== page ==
My main desktop runs Debian + KDE, with Apache as my local webserver and a MySQL database. I’ve been using PHPStorm as my main IDE for the last couple of years and would now feel very lost without many of its features (before then it was Emacs). Other indispensable tools are Chrome (with the built-in developer tools), git + gitk, meld for comparing changes and Spotify (on my Windows laptop) to keep me sane. On the rare occasions when I need to edit images or icons, GIMP or Inkscape come into play.
What is your common plugin development workflow and how do you organise the code in terms of branching, tags etc?
These days most of my plugin development is done for specific clients - typically there is a git repo with a copy of Moodle in it and any plugins for that client are developed in that repo. Where possible, these plugins are developed on a separate feature branch and then merged into the ‘master’ branch for internal testing, across to an ‘rc’ branch for customer approval then into the ‘release’ branch for deployment. For any that are subsequently released to the public, a separate github repo is created, containing just the latest code for the plugin itself, without the rest of the Moodle code.
For my own plugins, I tend to just work in the master branch, as much as possible. Within reason, I tend to keep the master branch compatible with all Moodle versions supported by that plugin (with a few extra ‘if’ statements to handle differences such logging/events and context objects). Whilst I appreciate the ‘cleanness’ of having stable branches for different Moodle versions of plugins, I find the simplicity of being able to apply a fix to just a single branch makes it easier for me to maintain my plugins in the limited spare time I have available.
I’m getting to love Behat tests more and more and, once I have a chance to write them for all my own plugins, I am sure they will save me a lot of time when checking them against each new Moodle release.
Do you have some particular plans for further development of the Realtime Quiz export plugin? Or do you consider it feature full now?
I’ve recently done a little bit of a tidy up on the plugin, adding some Behat tests and allowing a teacher to reconnect to the quiz if they’ve navigated away from it (which was essential to allow the Behat tests to work). I’ve also just had some fixes through from the developers over at Lancaster University. There have been a number of requests to add features such as updating the gradebook and working with the Moodle question engine; these are things that I would love to see in there at some point in the future.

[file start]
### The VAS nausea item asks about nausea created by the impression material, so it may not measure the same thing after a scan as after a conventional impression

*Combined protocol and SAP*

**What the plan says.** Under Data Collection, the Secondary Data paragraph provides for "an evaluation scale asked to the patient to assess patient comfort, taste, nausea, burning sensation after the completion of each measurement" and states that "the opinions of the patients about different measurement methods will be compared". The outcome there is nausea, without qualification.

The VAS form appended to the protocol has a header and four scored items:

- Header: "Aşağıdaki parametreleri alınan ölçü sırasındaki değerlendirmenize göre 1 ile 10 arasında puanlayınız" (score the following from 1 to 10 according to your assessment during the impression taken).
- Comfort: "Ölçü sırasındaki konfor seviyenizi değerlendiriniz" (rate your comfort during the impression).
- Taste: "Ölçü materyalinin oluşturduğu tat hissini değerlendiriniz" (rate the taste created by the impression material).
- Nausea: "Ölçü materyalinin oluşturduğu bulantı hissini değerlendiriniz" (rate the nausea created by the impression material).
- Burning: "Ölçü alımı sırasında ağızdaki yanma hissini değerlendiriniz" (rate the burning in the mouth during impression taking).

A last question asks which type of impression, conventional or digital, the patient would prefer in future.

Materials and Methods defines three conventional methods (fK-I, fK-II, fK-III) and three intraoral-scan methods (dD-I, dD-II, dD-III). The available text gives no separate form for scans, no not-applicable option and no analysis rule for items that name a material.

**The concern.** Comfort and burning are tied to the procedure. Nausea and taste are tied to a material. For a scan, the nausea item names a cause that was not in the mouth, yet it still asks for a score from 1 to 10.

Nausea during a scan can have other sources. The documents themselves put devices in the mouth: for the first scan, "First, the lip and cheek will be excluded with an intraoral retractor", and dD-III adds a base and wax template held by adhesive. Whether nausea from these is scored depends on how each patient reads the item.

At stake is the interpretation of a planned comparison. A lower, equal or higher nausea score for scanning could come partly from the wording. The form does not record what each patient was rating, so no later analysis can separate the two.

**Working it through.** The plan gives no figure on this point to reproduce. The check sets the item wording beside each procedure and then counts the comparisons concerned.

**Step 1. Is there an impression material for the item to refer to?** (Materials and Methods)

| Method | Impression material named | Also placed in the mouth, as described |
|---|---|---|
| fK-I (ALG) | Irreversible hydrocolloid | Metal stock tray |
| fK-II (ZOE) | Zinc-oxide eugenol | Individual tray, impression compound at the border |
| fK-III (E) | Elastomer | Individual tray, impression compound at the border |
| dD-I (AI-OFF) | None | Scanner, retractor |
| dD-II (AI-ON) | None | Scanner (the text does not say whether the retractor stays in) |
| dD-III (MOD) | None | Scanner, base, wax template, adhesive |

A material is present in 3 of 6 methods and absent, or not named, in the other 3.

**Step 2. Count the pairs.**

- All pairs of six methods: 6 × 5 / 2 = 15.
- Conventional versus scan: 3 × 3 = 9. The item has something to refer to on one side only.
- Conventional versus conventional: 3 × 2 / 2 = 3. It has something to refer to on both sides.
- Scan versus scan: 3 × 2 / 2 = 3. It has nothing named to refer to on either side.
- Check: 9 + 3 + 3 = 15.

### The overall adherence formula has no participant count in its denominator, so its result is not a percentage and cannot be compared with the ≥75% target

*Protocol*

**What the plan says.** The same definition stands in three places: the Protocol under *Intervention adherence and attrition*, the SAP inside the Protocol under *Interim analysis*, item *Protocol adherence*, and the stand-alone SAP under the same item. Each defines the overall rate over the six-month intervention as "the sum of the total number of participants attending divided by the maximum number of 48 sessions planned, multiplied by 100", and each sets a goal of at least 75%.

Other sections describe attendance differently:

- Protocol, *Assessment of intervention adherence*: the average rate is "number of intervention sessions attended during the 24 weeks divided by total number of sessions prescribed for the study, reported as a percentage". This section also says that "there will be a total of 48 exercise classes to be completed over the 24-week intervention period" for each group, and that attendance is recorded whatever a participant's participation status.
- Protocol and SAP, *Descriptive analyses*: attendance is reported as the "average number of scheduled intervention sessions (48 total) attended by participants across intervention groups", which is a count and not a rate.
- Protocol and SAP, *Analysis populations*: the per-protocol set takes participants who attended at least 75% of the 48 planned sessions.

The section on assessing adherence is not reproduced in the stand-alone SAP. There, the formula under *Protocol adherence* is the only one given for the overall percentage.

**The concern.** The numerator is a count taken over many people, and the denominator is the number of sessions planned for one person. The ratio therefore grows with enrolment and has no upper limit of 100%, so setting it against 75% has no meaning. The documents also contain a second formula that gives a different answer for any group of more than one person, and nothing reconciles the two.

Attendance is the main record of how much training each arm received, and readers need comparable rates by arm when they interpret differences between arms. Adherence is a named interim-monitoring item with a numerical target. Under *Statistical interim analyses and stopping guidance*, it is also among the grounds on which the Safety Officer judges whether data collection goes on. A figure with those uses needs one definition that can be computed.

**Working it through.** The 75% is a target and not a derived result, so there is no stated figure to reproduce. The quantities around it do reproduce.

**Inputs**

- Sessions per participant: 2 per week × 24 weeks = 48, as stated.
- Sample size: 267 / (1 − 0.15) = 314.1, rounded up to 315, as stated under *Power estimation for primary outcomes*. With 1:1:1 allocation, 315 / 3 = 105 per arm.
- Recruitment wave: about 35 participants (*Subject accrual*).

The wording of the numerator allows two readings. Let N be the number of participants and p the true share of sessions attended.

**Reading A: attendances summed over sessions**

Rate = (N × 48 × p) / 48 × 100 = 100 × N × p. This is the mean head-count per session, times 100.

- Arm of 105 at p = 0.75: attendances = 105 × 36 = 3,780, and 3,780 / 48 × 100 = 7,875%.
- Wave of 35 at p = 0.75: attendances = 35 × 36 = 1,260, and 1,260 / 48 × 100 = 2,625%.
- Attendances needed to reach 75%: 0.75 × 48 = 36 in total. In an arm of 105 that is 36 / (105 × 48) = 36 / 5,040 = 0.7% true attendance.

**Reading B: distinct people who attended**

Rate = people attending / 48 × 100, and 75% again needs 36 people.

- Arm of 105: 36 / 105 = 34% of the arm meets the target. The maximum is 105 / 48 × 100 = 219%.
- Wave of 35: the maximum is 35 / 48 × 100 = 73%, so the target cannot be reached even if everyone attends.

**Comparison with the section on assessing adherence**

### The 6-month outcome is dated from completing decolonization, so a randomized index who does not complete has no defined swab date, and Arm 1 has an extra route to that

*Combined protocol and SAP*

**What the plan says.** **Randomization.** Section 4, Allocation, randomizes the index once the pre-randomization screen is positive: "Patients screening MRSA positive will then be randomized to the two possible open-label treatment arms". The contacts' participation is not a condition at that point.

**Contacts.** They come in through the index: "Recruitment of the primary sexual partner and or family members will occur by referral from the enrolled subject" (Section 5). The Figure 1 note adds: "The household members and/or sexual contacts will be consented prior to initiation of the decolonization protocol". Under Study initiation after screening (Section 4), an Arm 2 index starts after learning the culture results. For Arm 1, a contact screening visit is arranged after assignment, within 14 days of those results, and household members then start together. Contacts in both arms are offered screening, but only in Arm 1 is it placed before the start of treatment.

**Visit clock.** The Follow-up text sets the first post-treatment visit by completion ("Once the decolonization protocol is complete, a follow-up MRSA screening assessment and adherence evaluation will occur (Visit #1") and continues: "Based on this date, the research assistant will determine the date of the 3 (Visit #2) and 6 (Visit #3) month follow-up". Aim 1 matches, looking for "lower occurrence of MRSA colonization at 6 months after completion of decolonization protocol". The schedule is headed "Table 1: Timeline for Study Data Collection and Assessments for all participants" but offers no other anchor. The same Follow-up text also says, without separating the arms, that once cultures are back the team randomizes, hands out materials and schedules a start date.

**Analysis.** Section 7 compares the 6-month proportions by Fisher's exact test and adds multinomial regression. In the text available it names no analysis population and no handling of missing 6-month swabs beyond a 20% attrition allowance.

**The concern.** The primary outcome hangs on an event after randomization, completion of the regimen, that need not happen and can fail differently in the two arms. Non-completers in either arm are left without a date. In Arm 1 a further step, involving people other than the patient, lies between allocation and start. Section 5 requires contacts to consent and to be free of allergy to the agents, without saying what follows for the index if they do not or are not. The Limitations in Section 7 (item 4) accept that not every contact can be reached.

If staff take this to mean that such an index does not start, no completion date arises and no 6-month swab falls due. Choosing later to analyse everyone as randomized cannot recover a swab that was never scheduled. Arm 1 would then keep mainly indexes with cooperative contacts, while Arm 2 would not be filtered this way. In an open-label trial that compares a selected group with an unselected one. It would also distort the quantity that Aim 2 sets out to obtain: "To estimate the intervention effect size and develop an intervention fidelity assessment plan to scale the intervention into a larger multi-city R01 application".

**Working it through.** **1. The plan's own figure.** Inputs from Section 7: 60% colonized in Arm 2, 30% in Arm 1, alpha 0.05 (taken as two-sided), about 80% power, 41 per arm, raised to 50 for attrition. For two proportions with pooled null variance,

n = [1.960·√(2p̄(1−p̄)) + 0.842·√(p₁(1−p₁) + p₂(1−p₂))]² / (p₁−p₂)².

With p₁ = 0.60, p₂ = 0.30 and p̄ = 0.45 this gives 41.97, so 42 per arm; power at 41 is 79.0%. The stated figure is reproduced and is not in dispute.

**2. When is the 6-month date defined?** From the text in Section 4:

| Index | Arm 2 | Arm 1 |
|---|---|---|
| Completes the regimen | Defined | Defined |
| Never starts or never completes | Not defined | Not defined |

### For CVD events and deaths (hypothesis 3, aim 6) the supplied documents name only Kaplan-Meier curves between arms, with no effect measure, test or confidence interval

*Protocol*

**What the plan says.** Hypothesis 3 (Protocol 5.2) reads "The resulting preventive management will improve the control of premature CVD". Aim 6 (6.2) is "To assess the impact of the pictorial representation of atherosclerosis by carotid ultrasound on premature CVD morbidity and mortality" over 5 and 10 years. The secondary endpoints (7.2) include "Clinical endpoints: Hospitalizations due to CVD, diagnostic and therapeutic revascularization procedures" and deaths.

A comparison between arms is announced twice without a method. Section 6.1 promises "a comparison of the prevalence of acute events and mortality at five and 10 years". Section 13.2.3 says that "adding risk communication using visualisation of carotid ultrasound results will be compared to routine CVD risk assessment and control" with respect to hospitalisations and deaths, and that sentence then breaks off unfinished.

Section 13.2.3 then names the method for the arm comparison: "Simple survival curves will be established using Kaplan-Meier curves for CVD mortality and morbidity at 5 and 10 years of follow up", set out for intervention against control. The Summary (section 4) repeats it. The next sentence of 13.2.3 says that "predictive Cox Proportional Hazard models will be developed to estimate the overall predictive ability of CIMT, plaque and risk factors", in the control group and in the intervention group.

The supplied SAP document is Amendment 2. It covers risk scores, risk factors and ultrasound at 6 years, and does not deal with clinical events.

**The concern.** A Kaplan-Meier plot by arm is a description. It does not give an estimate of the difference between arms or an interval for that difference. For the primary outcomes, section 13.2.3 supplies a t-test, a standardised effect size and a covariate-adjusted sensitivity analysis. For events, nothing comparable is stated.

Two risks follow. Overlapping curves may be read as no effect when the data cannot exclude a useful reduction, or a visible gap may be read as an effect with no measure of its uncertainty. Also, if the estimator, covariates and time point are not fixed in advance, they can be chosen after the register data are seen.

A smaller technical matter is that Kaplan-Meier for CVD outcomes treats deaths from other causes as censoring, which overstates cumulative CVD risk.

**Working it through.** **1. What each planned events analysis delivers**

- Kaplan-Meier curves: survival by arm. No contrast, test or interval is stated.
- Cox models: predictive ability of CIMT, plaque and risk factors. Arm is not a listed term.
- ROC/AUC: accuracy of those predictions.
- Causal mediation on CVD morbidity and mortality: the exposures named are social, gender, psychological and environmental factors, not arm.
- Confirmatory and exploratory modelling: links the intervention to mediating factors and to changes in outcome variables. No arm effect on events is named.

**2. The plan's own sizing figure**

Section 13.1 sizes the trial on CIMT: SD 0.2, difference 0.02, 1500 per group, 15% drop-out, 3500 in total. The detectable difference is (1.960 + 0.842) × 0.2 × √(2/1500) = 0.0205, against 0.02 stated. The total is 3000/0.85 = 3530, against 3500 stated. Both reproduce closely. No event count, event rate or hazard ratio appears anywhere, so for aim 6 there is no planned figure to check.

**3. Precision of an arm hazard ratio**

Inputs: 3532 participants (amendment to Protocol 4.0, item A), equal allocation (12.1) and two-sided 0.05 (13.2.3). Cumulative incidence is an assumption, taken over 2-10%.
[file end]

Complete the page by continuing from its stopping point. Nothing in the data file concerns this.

As with all code that you look back on after a few years, there is always bits you’d love to rip out and rewrite, but overall I’m pretty happy about how it works now. Having Behat tests in place should also make it safer to rewrite some of the backend code, as well as quicker to test the plugin against new Moodle releases.
Thanks a lot Davo. And good luck with all your future contributions.
How it works
Realtime interactivity between two (or more) browser sessions is not natural part of the HTTP world. There are multiple mechanisms of how the feature can be achieved, typically relying on an mediating server and some kind of push technology or a polling technique. As admins of many Moodle sites do not have access to the web server configuration to perform required tuning, certain methods like long-polling do not suit Moodle well.
Conclusion and suggestions
The Realtime Quiz code is well structured and easy to follow and study. It has clear design of database tables and capabilities.
Some parts of the activity module interface (such as
callbacks) are not implemented yet with a @todo note left in the code. Backup and restore are supported for both 1.9 and 2.x
versions (on-the-fly conversion of 1.9 backups into 2.x during the restore is not implemented). The coding guidelines are generally
followed, although internal functions do not have phpDocs documentation. The
realtimequiz_pluginfile() function should probably do
a bit more access checking, including the capability checks.
The module made very good impression on me, from both user and developer perspective. I am happy to give it our Featured plugin award, and to wish Davo good luck with further development of it.